Taylor Swift Teases 'You Need to Calm Down' Music Video Cameos: Ellen DeGeneres, Laverne Cox and More

taylor swift
Taylor Swift performs onstage at 2019 iHeartRadio Wango Tango on June 01, 2019 in Carson, California. Jeff Kravitz/FilmMagic for iHeartMedia

Taylor Swift continued to drop clues about the upcoming music video for her new single "You Need to Calm Down," revealing Sunday that the much-anticipated release will include a roster of celebrity cameos.

"Asked a few friends to be in the 'You Need To Calm Down' video," Swift casually tweeted at 11 a.m., along with a 15-second teaser. "Out tomorrow at 8:15am ET."

The attached clip advertises cameo appearances from more than 20 public figures, from actors to reality TV stars to fashion designers.

In rapid-fire succession, the video lists the following names: Ellen DeGeneres, Ryan Reynolds, Laverne Cox, Dexter Mayfield, Karamo Brown, Antoni Porowski, Ciara, RuPaul, Jonathan Van Ness, Jesse Tyler Ferguson, Justin Mikita, Bobby Berk, Tan France, Billy Porter, Adam Lambert, Todrick Hall, Haley Kiyoko, Chester Lockhart, Adam Rippon and Hannah Hart.

In keeping with the sugary sweet aesthetic of the upcoming album, the teaser also features a bowl of candy and a whirring blender spilling a drink over a bubble-gum pink tablecloth. It's visually consistent with other hints the 29-year-old dropped this weekend, including close-up photos of sprinkles, a rainbow-colored gown and what appears to be a still-frame of a tea party.

It should come as no surprise that the list of all-star names includes LGBTQ icons and allies. "You Need to Calm Down" is Swift's most blatant political track, featuring references to Pride parades and the nonprofit advocacy organization GLAAD.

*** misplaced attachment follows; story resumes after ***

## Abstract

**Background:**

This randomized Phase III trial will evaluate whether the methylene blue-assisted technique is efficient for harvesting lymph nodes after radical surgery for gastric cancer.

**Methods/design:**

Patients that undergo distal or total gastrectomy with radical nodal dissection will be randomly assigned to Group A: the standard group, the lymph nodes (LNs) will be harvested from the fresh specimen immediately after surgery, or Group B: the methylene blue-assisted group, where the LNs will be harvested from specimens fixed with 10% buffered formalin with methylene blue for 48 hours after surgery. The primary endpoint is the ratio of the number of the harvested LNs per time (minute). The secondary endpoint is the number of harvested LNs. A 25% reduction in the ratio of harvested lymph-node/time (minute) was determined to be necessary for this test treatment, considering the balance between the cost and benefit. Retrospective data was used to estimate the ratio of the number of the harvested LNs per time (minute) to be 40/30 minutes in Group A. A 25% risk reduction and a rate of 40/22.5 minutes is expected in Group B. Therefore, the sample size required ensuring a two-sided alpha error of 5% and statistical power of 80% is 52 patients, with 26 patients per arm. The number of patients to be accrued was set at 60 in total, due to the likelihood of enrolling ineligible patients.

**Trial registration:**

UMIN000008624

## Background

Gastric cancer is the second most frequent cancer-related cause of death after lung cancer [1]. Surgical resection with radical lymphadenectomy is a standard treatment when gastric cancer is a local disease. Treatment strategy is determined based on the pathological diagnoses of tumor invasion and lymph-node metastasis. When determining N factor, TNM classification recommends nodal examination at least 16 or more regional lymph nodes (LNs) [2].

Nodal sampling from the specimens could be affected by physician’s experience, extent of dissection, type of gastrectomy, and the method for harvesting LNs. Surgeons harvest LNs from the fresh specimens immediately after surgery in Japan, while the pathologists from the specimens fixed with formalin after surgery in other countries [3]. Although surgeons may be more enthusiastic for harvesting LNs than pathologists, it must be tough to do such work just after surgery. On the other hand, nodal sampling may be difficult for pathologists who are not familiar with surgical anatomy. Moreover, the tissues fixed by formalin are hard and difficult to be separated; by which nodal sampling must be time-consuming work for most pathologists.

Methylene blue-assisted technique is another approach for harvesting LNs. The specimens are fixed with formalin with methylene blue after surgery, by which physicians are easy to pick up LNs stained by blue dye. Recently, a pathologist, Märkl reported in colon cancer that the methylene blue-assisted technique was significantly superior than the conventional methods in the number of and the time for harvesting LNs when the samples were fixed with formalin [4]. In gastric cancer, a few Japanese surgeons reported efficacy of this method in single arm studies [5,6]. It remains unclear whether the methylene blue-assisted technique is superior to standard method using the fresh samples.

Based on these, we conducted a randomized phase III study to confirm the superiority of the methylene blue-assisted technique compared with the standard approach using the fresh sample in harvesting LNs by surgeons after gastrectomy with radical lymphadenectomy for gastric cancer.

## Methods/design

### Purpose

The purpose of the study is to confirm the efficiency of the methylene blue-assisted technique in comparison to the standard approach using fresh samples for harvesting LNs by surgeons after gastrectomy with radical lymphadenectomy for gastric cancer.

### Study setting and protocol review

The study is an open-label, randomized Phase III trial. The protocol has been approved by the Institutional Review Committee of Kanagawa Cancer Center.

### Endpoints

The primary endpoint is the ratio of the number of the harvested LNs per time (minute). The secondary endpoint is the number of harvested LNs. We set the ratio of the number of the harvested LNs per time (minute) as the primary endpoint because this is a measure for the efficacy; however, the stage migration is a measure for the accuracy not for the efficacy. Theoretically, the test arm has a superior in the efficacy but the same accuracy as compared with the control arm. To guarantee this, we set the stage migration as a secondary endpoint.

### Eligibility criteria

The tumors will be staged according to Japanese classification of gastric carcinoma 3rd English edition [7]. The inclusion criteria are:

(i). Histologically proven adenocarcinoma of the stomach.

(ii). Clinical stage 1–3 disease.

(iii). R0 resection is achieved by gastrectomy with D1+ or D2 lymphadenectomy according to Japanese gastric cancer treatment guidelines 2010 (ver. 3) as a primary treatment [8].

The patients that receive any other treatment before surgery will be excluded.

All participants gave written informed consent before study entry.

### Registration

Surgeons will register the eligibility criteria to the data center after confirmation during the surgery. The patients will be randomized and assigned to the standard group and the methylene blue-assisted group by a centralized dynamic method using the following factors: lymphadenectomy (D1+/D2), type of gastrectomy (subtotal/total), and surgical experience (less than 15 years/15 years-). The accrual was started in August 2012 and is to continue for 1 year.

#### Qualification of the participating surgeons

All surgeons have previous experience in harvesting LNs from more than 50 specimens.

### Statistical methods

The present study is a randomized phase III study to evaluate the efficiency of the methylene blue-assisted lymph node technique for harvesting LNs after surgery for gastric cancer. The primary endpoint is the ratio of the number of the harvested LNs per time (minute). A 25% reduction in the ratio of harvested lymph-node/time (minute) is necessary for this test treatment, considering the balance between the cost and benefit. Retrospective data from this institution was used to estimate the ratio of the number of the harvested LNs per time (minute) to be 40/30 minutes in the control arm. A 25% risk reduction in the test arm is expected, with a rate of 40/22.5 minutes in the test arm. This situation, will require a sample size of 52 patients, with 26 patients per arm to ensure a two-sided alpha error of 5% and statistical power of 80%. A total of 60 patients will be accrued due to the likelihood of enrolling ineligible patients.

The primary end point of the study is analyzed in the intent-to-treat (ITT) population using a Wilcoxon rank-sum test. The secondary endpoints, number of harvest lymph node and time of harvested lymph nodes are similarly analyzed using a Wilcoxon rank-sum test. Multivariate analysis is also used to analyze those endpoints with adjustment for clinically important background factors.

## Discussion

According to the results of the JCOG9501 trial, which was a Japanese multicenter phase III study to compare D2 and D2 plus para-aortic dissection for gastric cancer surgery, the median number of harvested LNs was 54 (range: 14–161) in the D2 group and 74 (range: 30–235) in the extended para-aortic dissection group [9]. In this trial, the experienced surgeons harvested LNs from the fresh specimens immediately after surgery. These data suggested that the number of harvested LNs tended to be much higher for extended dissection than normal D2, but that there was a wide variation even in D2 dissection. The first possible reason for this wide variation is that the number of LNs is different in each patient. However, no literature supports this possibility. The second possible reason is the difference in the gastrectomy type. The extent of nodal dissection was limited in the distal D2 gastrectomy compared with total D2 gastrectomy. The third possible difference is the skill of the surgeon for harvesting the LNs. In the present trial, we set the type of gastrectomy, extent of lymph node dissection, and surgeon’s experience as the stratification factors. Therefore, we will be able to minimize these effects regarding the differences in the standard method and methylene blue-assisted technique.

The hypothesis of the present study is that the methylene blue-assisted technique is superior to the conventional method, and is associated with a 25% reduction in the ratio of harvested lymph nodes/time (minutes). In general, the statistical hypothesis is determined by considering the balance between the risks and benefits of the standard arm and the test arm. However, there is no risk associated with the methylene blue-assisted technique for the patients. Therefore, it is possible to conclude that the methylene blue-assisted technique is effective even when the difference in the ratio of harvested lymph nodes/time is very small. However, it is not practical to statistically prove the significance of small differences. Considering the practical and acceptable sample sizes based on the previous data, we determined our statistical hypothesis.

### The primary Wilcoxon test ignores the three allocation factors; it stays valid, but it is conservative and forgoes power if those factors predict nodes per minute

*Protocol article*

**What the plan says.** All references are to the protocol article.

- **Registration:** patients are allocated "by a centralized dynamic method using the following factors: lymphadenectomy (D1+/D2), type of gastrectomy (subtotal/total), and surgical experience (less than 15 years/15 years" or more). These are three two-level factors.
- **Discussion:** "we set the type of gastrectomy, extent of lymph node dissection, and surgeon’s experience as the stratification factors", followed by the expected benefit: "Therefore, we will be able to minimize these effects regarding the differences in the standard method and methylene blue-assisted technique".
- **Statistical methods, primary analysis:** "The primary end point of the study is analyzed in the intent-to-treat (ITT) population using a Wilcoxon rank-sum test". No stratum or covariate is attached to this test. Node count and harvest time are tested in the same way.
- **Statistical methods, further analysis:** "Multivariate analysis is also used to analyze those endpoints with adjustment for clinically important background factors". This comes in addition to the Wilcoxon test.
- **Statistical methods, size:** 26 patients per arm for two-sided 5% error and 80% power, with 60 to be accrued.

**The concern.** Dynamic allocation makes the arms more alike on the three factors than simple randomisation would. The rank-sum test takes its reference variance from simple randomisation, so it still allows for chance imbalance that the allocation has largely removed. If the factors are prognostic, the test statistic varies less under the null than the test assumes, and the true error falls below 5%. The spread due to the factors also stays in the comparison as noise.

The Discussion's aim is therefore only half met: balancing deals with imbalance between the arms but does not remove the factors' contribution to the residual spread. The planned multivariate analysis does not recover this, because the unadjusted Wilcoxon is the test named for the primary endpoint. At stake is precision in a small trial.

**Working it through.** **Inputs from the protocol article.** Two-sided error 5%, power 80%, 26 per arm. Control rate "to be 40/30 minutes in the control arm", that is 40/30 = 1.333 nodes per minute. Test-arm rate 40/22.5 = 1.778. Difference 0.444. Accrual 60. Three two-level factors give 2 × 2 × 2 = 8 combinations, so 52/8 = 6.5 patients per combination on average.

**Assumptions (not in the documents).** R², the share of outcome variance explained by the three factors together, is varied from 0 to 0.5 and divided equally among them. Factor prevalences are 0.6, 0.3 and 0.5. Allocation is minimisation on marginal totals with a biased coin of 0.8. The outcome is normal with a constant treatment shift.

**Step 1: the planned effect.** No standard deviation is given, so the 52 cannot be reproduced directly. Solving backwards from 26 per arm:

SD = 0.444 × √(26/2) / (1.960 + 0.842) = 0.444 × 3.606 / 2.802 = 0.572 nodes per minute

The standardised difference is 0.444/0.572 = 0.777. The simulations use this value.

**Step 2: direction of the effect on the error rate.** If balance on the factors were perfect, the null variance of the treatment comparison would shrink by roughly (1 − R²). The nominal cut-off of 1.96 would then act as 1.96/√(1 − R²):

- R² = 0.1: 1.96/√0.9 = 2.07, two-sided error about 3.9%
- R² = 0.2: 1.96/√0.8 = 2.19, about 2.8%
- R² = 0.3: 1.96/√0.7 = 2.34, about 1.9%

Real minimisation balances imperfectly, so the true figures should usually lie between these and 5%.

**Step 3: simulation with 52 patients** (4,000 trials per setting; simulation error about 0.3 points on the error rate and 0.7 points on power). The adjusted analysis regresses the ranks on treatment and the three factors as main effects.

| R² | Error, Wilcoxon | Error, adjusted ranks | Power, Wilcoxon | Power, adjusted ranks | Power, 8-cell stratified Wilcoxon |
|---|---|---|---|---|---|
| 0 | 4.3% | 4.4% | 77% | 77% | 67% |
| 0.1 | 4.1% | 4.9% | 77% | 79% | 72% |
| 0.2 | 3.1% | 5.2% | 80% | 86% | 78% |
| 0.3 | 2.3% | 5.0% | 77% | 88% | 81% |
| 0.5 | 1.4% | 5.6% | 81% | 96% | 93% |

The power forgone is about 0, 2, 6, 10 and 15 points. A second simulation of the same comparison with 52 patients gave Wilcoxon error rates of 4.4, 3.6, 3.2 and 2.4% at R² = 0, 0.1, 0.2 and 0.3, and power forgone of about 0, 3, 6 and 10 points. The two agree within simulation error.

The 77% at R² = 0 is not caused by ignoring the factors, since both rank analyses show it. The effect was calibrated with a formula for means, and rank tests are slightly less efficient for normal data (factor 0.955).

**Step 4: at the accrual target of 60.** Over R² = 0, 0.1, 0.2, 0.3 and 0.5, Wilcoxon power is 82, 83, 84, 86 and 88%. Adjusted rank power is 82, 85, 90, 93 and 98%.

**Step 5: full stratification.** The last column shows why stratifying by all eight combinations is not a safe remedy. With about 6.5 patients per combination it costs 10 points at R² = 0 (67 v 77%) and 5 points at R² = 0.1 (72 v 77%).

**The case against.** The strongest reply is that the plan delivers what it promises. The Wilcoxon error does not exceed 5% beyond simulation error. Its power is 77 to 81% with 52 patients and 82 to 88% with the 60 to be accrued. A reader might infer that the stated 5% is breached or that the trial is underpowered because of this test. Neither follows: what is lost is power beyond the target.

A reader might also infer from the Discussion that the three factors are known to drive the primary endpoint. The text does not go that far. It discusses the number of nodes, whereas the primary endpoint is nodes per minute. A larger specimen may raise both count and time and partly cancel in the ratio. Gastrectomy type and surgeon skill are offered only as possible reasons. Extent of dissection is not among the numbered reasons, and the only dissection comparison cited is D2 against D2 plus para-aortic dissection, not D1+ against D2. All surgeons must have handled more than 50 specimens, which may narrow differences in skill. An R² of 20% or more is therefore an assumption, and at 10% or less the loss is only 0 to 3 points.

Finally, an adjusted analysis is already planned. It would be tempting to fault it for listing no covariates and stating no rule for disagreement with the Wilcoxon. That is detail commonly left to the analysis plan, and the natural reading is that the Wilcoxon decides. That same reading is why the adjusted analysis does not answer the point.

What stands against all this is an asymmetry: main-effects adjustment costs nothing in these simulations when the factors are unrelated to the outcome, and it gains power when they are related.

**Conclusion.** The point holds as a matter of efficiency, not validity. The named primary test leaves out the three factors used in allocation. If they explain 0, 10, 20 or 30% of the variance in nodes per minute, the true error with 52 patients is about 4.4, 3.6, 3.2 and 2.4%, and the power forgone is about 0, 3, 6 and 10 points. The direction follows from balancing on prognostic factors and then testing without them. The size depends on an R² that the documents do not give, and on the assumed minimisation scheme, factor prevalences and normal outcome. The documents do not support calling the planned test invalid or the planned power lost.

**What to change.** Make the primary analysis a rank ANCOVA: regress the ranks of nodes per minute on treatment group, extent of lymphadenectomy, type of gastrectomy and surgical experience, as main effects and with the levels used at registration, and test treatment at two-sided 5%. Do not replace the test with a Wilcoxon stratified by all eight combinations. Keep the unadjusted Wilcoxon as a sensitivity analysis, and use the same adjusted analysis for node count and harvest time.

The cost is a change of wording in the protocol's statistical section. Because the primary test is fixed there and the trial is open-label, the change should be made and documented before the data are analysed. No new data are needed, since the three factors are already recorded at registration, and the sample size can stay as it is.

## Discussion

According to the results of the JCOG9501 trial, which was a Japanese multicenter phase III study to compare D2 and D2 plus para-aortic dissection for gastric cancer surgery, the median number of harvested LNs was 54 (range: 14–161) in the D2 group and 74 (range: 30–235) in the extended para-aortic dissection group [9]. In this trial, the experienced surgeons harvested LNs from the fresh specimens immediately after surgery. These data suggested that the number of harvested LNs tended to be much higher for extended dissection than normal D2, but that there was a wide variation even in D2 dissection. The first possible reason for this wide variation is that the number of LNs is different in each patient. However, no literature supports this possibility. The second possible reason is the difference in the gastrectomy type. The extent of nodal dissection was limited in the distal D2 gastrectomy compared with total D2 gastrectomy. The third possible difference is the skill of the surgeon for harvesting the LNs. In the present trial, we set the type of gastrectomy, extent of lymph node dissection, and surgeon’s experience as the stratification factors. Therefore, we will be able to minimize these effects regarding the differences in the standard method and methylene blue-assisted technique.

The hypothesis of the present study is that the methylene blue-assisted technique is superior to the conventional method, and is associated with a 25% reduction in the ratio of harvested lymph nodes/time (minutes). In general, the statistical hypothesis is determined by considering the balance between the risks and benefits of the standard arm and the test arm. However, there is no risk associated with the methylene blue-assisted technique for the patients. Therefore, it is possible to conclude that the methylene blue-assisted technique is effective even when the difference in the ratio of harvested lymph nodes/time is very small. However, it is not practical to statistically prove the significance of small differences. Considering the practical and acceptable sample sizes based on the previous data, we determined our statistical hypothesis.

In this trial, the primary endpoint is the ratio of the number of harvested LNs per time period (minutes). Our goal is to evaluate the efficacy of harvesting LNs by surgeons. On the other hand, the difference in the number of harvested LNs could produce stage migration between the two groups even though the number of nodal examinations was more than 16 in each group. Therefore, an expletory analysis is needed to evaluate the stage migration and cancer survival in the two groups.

"You just need to take several seats and then try to restore the peace and control your urges to scream about all the people you hate," she croons in the pre-chorus. "'Cause shade never made anybody less gay!"

The song's political overtones have been hotly debated, with some reviews hailing the single as an important entry in the LGBTQ-friendly pop catalog and others dismissing it as a performative display of allyship.

Swift's Friday appearance at Stonewall Inn—the New York City bar famous for launching a gay liberation movement in June 1969 after it was raided by city police officers—received similar responses.

Still, the influence of Swift's foray into the political arena can't be denied. After the track was released Friday, GLAAD reportedly received an influx of donations. And, back in October, the songwriter urged her followers to register to vote on Vote.org, leading to the website's second-most trafficked day of the year and inspiring the nonprofit's communications director to proclaim, "Thank God for Taylor Swift."

"Lover," Swift's 7th album, is slated to be released on August 23.

Taylor Swift Teases 'You Need to Calm Down' Music Video Cameos: Ellen DeGeneres, Laverne Cox and More | Culture